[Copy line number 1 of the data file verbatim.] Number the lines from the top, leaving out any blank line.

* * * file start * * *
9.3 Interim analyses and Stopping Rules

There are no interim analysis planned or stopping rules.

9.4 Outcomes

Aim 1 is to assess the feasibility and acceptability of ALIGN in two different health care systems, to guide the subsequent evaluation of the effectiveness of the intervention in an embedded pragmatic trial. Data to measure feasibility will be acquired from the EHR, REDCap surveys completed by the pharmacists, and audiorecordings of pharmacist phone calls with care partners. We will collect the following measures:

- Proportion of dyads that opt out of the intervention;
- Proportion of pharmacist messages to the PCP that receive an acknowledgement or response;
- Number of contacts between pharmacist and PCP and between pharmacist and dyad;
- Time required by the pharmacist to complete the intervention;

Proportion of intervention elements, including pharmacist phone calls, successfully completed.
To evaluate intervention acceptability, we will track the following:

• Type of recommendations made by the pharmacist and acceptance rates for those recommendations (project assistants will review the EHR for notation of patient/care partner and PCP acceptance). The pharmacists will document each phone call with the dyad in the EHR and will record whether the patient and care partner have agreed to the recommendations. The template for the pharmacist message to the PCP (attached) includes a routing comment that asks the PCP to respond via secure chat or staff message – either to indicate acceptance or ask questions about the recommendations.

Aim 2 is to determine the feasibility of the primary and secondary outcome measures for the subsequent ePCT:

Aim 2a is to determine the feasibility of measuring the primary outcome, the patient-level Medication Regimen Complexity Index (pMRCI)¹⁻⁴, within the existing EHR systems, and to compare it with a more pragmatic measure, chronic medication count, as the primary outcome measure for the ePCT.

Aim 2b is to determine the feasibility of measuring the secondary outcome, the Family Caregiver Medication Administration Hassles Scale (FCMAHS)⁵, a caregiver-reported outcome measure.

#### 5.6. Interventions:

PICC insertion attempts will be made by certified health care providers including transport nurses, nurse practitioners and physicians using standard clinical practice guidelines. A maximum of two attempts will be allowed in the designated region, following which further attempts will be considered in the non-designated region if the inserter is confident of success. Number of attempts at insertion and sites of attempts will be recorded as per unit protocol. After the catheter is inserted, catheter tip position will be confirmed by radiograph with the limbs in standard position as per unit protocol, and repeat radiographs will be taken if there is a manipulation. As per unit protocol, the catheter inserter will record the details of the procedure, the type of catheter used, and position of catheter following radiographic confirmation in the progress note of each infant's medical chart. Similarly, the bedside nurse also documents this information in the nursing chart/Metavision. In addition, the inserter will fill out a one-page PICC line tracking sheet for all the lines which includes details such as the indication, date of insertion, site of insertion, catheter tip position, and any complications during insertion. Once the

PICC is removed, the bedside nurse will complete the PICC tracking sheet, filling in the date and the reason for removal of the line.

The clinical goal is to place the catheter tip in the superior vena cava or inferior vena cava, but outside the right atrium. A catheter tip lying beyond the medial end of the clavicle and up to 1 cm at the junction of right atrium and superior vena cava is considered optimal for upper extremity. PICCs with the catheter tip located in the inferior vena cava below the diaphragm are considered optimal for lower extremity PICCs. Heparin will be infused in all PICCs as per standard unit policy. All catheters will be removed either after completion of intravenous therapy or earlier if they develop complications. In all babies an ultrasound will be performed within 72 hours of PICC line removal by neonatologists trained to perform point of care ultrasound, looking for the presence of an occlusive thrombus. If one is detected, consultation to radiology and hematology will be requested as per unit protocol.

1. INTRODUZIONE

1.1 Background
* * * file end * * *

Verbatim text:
9.3 Interim analyses and Stopping Rules